The image haunted me and appeared each time we drove past the mills. I would look out the window to the shadowy spaces of the nearby mill, looking for a scenario sparked by this half-told tale.
One of my siblings would mumble, “That’s where Dziadzi’s thumb was crushed.” And I would inevitably think about the underdog of that situation and shiver, even in the heat of an August afternoon made hotter by proximity to steel-melting operations.
The Poles assembled on and around Brier Hill after Mr. Tod found greener, less prickly pastures north of the city. Worker housing was built, another money-maker for those with mills and farms in their portfolios. The homes really weren’t that bad. I’ve seen squat shacks that the military built for their cannon fodder — small boxes arranged in groups of six, with gravel roads setting perimeters for swatches of beaten, yellow grass. By contrast, the homes for Sheet & Tube employees had porches, two levels, and yard enough for a catch or game of tag. Poles love their vegetable gardens and every house had a small one providing lettuce, tomatoes, peppers, and onions, at the very least.
Most white families — Italians, Hungarians, even the Polacks — had moved away from Brier Hill by the 1960s. Those still working for the mill commuted back to the valley. But the majority had moved on to white-collar jobs and ranch houses with a quarter-acre of lawn. Some maintained their gardens, but why dig around in the dirt when Sparkle Markets offers racks of vegetables and fruits of all types?
While we had been physically displaced, Brier Hill and the mills below it were always there, like some type of mirage dancing in and out of our suburban landscape. We lived ten miles beyond the northern limits of Sheet & Tube, but we would wake some days to an acrid, dense smell transported by the night’s prevailing winds. Occasional gigantic screeches — a sound only enormous quantities of steel against steel could emit — would interrupt a game of Kick the Can. I always stopped, even in mid-sprint, at the noise. Surely only something terrible could be associated with such a mighty clamor. I would think about Dziadzi’s unlucky co-worker.
By the early 1980s, when I was fleeing the city to start my life at college, the mills were mostly empty and quiet. The collapse of the industry took most jobs with it. Boom to ghost town had been uncommonly expedient in Youngstown. In 1969, Sheet and Tube merged with Lykes Corporation, an out-of-town interest. Japanese ingenuity and local debt exceeded production tonnage and failure outpaced success. The closures came in small waves at first. But by the time I graduated in 1981, over 75,000 jobs had been lost. The people, the workers, wailed and moaned, then drew unemployment, and either grew hungry or moved.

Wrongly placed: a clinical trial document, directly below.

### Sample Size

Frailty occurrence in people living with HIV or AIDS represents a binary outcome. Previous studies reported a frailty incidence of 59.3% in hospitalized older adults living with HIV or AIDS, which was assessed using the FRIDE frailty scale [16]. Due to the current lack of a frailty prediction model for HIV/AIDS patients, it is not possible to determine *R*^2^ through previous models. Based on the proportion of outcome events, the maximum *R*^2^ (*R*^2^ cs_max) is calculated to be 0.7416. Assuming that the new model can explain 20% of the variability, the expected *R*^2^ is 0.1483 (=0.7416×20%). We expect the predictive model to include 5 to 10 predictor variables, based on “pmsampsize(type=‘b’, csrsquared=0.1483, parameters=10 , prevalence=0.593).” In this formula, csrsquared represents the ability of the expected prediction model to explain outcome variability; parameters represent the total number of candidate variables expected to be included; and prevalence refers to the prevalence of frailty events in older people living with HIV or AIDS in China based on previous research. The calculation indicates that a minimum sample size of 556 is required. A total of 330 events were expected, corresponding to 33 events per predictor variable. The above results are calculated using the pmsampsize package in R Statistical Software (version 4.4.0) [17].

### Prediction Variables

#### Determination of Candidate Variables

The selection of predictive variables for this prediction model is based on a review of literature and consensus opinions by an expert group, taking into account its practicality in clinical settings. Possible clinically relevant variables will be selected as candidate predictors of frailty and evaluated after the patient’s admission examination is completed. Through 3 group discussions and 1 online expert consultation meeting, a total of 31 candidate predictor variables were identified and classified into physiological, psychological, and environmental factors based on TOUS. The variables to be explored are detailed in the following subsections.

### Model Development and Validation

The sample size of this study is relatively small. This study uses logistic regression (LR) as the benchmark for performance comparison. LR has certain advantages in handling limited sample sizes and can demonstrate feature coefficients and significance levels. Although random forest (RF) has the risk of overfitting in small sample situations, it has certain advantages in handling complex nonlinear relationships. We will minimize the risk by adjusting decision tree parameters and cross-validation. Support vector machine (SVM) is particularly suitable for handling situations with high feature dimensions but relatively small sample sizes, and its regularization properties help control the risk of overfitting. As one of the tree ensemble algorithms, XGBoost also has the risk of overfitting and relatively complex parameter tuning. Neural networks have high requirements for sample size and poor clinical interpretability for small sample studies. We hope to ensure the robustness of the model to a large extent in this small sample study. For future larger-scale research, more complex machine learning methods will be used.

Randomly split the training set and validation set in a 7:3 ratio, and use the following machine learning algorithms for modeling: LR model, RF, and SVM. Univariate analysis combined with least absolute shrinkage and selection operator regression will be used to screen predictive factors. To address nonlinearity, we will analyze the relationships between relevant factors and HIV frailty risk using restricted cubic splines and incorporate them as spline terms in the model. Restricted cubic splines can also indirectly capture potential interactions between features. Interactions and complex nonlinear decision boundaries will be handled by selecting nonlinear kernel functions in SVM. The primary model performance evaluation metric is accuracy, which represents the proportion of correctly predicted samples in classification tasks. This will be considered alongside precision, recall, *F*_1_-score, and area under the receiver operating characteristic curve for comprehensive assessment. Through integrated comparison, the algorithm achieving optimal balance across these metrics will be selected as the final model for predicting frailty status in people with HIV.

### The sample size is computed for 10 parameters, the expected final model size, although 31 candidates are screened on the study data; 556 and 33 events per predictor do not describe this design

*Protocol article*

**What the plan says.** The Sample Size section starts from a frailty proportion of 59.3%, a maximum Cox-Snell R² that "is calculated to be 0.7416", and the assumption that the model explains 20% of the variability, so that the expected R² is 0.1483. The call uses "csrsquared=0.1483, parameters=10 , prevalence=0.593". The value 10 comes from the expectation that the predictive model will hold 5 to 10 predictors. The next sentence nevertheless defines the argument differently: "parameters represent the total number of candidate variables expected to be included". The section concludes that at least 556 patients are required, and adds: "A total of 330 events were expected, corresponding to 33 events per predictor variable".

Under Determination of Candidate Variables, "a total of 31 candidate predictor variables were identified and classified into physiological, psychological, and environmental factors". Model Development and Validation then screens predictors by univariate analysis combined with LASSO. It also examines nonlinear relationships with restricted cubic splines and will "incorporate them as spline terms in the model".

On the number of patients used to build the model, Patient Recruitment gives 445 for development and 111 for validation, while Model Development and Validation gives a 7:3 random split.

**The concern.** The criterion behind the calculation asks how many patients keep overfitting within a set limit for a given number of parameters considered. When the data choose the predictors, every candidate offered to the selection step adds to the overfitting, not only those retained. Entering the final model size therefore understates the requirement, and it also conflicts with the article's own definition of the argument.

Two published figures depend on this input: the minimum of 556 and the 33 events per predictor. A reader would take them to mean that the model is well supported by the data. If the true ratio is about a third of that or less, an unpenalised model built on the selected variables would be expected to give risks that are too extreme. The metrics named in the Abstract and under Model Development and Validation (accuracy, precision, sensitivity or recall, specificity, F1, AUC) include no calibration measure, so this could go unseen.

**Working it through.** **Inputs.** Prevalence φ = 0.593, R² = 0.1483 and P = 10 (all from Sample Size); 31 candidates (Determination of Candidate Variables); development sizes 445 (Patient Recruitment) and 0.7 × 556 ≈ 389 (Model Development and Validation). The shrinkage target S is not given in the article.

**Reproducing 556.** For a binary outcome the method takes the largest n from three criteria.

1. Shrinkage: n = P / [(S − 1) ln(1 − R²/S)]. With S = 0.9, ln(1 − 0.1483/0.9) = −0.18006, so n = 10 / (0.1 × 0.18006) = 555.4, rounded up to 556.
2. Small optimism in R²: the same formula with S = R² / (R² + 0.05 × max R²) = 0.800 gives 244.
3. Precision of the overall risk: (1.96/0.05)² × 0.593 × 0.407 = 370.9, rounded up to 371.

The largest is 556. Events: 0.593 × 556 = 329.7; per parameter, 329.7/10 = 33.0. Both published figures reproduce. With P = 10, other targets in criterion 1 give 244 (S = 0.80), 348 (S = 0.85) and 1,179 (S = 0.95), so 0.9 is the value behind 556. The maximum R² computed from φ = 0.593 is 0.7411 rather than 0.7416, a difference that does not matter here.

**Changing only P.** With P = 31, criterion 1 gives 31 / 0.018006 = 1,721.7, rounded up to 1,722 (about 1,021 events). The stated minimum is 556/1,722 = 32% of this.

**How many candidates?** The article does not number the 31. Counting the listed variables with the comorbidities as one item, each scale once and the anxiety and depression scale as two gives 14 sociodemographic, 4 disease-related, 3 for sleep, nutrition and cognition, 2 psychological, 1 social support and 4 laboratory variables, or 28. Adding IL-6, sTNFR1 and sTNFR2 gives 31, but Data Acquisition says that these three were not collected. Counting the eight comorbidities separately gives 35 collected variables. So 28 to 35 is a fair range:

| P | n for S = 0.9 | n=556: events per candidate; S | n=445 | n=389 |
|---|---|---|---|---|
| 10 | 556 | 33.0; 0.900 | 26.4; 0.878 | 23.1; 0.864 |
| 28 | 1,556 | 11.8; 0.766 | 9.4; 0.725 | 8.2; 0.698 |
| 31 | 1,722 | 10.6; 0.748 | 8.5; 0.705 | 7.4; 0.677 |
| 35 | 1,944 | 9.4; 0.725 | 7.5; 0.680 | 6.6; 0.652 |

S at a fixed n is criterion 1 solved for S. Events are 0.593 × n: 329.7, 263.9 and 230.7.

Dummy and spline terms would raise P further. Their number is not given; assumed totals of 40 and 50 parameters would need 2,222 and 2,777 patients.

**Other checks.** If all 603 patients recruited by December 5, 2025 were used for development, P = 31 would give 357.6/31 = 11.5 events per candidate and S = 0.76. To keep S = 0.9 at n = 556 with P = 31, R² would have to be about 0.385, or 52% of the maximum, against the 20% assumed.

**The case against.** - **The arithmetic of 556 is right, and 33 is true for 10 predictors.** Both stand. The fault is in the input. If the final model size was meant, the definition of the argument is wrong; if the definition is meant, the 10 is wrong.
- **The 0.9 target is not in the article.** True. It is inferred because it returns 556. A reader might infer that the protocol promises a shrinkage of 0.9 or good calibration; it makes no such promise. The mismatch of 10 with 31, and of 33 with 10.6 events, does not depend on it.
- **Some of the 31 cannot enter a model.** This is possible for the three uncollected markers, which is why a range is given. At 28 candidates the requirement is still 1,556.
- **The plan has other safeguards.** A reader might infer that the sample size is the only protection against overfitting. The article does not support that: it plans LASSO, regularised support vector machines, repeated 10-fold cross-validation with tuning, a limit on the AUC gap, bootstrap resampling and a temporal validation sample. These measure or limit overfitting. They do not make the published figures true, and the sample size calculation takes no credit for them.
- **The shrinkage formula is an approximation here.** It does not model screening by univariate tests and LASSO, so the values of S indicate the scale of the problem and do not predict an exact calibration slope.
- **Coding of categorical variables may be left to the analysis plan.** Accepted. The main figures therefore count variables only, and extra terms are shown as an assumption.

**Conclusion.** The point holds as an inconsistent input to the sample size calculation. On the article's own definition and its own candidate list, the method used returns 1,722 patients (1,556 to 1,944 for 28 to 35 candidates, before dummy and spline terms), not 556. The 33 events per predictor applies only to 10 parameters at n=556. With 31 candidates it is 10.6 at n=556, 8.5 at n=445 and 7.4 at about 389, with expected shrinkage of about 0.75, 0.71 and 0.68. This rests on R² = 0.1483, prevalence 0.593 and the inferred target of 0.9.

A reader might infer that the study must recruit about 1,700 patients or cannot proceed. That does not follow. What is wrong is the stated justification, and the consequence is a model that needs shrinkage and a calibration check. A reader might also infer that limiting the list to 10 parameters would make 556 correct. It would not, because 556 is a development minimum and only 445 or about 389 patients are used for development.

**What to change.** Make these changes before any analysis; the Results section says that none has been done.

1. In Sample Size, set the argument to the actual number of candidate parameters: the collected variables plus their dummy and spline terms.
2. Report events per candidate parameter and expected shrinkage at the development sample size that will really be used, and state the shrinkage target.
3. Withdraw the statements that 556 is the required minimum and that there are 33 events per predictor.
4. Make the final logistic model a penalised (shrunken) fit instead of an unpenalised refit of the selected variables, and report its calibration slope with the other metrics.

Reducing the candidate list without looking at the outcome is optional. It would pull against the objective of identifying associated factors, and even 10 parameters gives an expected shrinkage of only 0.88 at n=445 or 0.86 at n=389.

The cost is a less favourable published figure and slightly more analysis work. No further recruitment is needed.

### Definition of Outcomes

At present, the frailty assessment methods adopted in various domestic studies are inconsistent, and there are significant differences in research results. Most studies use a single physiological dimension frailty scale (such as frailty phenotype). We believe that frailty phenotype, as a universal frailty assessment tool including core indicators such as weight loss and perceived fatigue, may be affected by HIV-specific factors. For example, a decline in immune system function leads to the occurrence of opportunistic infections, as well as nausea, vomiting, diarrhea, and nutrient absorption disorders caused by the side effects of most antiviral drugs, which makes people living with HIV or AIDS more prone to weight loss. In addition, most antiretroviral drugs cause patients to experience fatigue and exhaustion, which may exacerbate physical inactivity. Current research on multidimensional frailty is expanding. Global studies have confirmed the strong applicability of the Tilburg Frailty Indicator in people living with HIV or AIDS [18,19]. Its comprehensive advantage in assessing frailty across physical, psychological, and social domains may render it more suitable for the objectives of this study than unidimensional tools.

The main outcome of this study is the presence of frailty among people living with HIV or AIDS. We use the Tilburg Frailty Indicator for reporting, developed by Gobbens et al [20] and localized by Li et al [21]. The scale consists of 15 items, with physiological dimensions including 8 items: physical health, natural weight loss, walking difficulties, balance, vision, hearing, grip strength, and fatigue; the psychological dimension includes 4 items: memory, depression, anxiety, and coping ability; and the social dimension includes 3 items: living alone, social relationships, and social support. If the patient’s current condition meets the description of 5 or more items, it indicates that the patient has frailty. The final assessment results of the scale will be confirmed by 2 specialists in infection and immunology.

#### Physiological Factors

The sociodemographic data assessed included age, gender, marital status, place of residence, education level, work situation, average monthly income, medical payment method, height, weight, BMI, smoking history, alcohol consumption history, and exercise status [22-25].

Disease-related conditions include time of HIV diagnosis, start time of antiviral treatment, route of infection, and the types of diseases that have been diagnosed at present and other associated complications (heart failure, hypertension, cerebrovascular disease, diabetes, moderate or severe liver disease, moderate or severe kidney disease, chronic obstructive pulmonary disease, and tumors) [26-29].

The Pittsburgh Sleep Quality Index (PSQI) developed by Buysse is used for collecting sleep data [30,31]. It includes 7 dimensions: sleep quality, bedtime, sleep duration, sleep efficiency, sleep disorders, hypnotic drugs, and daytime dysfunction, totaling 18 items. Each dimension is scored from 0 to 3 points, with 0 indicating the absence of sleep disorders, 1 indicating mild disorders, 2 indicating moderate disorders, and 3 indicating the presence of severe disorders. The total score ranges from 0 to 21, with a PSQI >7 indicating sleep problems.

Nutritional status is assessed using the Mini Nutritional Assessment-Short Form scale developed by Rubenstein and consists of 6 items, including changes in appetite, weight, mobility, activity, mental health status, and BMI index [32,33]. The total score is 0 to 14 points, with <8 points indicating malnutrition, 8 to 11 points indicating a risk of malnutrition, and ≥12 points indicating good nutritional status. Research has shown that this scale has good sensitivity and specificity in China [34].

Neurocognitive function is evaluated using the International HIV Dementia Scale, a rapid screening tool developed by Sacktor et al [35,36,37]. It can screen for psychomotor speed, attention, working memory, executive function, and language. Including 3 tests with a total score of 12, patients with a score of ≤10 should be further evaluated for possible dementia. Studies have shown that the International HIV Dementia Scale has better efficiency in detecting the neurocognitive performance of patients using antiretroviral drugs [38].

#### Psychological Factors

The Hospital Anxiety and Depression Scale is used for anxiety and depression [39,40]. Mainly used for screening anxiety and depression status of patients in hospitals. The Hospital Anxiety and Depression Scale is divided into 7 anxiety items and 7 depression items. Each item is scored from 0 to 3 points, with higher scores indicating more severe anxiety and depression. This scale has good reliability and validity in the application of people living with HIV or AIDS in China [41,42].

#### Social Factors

Years later, state funding would be used to erect a Center of Industry and Labor above the empty shop fronts. Designed by Michael Graves, the museum was lauded as an architectural treasure. I felt compelled to raise an indignant voice, and sent a letter to the Youngstown Vindicator, citing the obvious irony in erecting a shiny, new museum to loom above empty storefronts, a museum that honored the industrial barons whose mismanagement and profiteering had eviscerated the local economy, essentially creating the ghost town that surrounded the shiny, new, expensive museum. The letter was excessive in metaphor, but ripe with the unabashed and untested indignation of youth: likening the museum to a statue of Stalin raised above the graves of purge victims.
I hid behind the name of a friend in this letter to the editor. He agreed to the conspiracy as he was younger, prone to ideological revolt, and bore an obvious infatuation with me. I had been a docent at the Butler Museum of American Art. I was studying historic preservation. I feared that I might sabotage any efforts to find work in the historic field after tossing this verbal grenade. But none of that really mattered.
The letter ran. The museum was built. It almost went broke several times, like the industry it lionized, but was salvaged by the Ohio Historical Society, which operates it today.
But none of that really mattered. We had left Brier Hill years ago.
Catherine Van Noy is an expatriated Youngstowner living in rural Virginia, and for the last nine years has written a regular column for the Roanoke Times. Her book Doilies and Kapusta (from which “Briar Hill” is excerpted) is a creative nonfiction work that considers how the Slavic mind and manner tangle with the American experience.
Banner photo by Goodwin Steel Castings